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Top Food Safety Stories of 2010: Nos. 11 & 12

This is the fourth in our series of what we consider to be the 17 top food safety stories of 2010.  Number 12 in the countdown: The Peanut Corporation of America aftermath.


Civil courts in 2010 produced some financial relief for some victims of the Salmonella Typhimurium outbreak of 2008-09 that was caused by Peanut Corporation of America. 

But the wait for federal criminal proceedings now continues into a third year.

PCA peanut butter infected 714 people in 46 states between November 2008 and April 2009.    Nine people died.

Shortly after the outbreak, Virginia-based PCA filed for bankruptcy.  The corporation had a $12 million liability policy that the Bankruptcy Court was able to distribute late in the year among about 122 of the most seriously injured claimants.  Some survivors of those who died also shared in the settlement.

Those waiting for criminal sanctions against PCA and its officers, including Stuart Parnell, continued to wait in 2010.  

PCA officers and executives, including Parnell, spent part of the year fighting over how a $1 million insurance policy for errors and omissions should be used.  Parnell said he needed $951,000 to cover his criminal defense debts.  

Others who demanded payments included Samuel Lightsey and Joe Sams, former PCA managers in Blakely, GA, and Mary Wilkerson, a former quality assurance manager.

The bankruptcy trustee argued PCA executives violated a financial trust agreement, meaning at least some of the insurance should be used to pay creditors.  U.S. District Judge Norman Moon set $125,000 aside for creditors and left the remaining $875,000 for the ex-PCA executives to fight over among themselves with final court approval.

While Parnell obtained a top federal criminal defense attorney, no federal shoes dropped.   And late in the year, a possible reason emerged.

The U.S. Food and Drug Administration’s Office of Criminal Investigation (OCI) may be in chaos.  At a minimum, it has been leaderless since the apparently forced resignation of Terry Vermillion, the 20-year Secret Service agent who headed OCI for 18 years until quitting on Nov. 23.

Vermillion, who was one of FDA’s highest paid executives, did not do well in a recent General Accounting Office (GAO) study of OCI and its 180 criminal investigators, who seem to be doing a lot less with more.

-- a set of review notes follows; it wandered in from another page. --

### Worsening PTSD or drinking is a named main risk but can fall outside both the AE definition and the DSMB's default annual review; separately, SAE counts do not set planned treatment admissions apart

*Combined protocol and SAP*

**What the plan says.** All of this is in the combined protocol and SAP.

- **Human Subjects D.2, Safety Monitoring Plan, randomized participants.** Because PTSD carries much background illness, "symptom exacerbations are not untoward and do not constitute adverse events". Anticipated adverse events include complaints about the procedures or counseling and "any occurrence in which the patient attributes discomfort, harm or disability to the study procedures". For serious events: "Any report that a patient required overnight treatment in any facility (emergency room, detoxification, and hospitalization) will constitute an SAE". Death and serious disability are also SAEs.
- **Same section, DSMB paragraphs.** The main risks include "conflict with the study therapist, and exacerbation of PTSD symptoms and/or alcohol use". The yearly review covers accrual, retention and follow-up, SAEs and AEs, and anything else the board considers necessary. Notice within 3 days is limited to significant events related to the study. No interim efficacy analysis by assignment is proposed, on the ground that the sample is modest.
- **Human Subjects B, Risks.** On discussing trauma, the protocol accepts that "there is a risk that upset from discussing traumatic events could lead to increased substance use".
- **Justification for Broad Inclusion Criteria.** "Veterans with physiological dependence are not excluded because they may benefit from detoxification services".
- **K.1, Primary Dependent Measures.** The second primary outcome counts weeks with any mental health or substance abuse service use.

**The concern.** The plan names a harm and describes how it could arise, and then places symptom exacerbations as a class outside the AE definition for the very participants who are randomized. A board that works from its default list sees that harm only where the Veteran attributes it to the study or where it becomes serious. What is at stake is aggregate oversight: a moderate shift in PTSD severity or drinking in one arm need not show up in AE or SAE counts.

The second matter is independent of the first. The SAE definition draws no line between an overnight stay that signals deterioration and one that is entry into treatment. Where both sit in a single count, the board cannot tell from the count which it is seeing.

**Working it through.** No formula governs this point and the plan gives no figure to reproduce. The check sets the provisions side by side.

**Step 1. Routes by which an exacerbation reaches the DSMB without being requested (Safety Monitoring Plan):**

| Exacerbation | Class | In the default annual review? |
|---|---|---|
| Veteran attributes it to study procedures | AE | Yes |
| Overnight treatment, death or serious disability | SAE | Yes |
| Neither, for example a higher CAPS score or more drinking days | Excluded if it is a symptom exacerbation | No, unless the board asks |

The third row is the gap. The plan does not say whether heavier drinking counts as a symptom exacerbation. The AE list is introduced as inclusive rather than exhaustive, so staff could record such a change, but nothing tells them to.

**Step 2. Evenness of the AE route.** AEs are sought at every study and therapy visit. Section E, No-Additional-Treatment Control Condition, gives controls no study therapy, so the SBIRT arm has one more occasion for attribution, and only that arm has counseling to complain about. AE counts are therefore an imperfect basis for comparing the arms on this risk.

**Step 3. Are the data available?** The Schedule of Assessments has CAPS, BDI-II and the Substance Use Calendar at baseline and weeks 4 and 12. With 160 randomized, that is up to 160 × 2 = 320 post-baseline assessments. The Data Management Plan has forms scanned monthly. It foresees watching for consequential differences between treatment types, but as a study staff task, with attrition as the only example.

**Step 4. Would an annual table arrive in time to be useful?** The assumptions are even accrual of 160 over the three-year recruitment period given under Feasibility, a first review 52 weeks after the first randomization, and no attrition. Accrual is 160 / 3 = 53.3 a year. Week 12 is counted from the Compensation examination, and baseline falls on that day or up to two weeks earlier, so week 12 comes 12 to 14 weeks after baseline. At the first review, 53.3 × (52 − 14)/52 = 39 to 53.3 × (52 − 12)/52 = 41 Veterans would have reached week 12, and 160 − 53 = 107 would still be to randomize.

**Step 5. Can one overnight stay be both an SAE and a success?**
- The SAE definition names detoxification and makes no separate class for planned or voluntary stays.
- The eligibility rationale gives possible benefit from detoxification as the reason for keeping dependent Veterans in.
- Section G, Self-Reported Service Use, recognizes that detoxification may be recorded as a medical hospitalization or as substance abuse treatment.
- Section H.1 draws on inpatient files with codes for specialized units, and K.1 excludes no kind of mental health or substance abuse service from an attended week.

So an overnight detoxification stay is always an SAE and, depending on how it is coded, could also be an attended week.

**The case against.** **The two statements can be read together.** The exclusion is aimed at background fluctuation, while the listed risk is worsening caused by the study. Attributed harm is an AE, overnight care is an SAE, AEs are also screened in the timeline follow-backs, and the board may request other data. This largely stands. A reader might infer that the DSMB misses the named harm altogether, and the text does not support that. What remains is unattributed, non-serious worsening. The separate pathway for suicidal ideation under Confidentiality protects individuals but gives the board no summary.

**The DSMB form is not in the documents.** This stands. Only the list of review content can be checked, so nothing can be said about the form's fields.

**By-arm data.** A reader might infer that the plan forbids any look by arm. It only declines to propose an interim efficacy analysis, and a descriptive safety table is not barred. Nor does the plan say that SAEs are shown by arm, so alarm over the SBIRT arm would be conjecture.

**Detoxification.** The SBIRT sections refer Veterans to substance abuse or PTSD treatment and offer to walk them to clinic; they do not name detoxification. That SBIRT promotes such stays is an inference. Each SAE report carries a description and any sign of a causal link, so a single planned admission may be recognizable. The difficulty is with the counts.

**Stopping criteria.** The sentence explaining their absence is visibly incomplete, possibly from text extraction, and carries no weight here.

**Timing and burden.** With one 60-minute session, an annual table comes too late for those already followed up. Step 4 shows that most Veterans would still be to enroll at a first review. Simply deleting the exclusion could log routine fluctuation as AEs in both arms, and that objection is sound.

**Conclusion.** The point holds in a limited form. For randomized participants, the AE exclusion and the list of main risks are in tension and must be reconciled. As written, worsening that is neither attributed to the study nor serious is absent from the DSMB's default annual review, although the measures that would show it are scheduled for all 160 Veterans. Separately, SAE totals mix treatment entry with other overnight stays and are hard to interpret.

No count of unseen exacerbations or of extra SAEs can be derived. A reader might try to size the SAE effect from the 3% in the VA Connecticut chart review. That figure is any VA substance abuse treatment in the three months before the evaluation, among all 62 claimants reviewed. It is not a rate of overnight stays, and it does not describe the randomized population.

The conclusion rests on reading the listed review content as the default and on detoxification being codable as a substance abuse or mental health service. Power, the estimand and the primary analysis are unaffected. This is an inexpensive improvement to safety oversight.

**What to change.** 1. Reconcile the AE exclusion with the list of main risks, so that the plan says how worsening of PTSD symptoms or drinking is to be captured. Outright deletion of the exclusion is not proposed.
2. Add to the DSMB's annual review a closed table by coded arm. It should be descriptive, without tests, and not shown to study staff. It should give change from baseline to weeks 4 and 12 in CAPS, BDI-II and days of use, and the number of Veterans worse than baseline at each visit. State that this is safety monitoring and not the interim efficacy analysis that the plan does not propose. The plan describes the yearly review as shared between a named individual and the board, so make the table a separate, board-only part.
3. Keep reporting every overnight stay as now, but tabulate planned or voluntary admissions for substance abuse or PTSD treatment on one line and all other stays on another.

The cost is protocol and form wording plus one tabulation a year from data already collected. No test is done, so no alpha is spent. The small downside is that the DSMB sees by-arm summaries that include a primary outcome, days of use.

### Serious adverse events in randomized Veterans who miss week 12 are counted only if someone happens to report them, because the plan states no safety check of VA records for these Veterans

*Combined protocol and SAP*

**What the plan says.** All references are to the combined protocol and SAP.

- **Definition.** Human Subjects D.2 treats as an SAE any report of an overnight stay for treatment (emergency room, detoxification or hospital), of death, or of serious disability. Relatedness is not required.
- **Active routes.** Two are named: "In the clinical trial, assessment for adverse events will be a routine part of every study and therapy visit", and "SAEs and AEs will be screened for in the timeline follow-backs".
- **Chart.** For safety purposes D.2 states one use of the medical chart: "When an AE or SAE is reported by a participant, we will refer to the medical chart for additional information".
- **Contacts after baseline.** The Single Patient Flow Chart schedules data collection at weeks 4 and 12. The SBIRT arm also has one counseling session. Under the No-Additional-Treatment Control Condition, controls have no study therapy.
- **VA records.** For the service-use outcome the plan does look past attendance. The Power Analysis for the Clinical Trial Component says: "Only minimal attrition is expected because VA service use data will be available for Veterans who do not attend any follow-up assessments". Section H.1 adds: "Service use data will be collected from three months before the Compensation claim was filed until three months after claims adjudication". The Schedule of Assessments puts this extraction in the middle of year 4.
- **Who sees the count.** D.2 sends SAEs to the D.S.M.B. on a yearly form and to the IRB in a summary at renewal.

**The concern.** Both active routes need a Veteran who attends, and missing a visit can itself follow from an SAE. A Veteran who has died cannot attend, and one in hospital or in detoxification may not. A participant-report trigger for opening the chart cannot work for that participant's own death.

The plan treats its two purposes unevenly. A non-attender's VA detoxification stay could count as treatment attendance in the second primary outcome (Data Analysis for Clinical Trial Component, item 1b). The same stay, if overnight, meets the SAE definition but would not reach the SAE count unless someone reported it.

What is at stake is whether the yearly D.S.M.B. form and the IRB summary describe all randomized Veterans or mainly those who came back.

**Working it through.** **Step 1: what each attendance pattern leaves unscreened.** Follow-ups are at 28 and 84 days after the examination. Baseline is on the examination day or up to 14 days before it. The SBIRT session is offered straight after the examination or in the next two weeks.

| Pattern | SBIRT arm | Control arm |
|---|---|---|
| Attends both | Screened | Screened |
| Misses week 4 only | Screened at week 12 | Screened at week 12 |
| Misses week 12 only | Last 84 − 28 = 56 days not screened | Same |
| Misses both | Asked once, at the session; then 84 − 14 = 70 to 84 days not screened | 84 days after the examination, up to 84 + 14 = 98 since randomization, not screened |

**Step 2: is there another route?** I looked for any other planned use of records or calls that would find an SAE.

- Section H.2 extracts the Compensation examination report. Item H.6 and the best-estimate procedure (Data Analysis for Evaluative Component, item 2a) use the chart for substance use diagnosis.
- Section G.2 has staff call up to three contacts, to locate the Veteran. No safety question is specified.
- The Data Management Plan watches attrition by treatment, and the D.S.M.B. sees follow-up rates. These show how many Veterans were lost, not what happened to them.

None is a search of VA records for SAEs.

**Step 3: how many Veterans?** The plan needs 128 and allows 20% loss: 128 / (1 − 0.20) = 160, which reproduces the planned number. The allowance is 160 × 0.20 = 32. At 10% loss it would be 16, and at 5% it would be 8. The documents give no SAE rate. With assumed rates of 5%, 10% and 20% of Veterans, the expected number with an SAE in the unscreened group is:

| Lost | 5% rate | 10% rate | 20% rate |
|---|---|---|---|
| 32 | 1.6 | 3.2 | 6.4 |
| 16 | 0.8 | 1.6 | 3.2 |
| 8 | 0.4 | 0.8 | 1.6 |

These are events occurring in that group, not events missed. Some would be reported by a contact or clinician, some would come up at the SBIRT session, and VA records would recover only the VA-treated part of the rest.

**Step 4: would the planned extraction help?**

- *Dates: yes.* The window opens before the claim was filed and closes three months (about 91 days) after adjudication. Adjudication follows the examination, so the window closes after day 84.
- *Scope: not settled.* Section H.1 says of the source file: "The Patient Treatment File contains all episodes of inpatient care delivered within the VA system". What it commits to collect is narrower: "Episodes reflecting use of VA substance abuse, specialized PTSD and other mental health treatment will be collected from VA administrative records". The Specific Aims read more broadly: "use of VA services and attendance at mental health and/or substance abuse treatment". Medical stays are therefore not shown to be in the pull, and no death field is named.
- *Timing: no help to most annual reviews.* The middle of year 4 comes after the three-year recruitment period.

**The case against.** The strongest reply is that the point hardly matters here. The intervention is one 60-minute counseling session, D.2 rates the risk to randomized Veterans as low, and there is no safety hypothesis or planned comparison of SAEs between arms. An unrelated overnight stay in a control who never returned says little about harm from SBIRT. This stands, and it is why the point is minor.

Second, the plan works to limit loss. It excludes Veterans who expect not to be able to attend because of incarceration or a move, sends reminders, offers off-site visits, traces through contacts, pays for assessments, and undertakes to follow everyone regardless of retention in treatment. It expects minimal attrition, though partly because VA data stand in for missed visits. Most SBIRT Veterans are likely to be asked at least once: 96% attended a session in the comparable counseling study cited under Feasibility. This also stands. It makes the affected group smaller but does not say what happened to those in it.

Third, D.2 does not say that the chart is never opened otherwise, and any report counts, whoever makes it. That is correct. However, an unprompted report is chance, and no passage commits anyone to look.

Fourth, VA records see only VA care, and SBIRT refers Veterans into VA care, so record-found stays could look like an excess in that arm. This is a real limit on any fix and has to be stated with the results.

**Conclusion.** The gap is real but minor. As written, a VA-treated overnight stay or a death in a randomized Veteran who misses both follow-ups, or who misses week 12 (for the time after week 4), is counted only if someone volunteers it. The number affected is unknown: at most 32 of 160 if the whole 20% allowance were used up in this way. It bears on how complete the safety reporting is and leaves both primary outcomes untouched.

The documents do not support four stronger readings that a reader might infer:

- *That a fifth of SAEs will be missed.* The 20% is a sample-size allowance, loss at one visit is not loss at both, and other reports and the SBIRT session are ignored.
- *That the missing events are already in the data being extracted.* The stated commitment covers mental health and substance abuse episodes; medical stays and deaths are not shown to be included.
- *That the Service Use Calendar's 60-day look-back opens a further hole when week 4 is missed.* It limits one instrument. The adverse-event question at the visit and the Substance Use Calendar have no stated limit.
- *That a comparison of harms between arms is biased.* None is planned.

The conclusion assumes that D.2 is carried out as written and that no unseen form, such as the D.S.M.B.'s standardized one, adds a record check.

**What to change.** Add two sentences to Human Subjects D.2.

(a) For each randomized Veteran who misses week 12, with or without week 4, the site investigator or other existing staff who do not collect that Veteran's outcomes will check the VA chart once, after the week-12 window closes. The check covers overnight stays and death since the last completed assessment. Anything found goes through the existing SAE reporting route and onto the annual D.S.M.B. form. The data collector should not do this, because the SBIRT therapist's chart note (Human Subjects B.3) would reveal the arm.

Then Iowa Sen. Chuck Grassley came up with a whistleblower with stories about Vermillion himself, including the charge that he was running OCI over the phone from his personal residences, not the office.

Maybe new leadership at OCI will bring criminal sanctions in 2011 against the man who allegedly knowingly shipped contaminated peanut products.


Number 11 in the top food safety stories:  Another non-O157 E. Coli Bacteria Turns Up In a Yuma Lettuce Field.


When students from Ohio State University, the University of Michigan, and Daemen College in Buffalo started becoming ill in mid-April, it was apparent from the start it was going to be a mean little outbreak.

Then U.S. Food and Drug Administration (FDA) reported that out of a dozen cases, three had already advanced to life-threatening hemolytic uremic syndrome (HUS).  College-age students are not usually victims of HUS, which can threaten the kidneys and central nervous system.

A traceback investigation by FDA found Romaine lettuce distributed under the Freshway Foods brand to the three campuses was responsible.  New York State’s lab then found the Romaine Lettuce test positive for E. coli–not the more widely known O157:H7, but the more rare E. coli 0145.

While Freshway Foods conducted recalls of both its Freshway and Imperial Sysco brands of Romaine lettuce in 24 states, attention turned to where the 0145 lettuce was grown.

Food safety attorney Bill Marler was the first to hit the target.  “Given the time of year, the most likely area for growing Romaine Lettuce is Arizona–likely Yuma,” he said.  “The investigation is likely hampered by the failure of health departments throughout the United States from actually testing ill persons’ stools for E. coli O145.”

Shortly after that, FDA focused its investigation on a specific Yuma lettuce field, which remains undisclosed.

We will pick up again on more Top Stories tomorrow.

© Food Safety News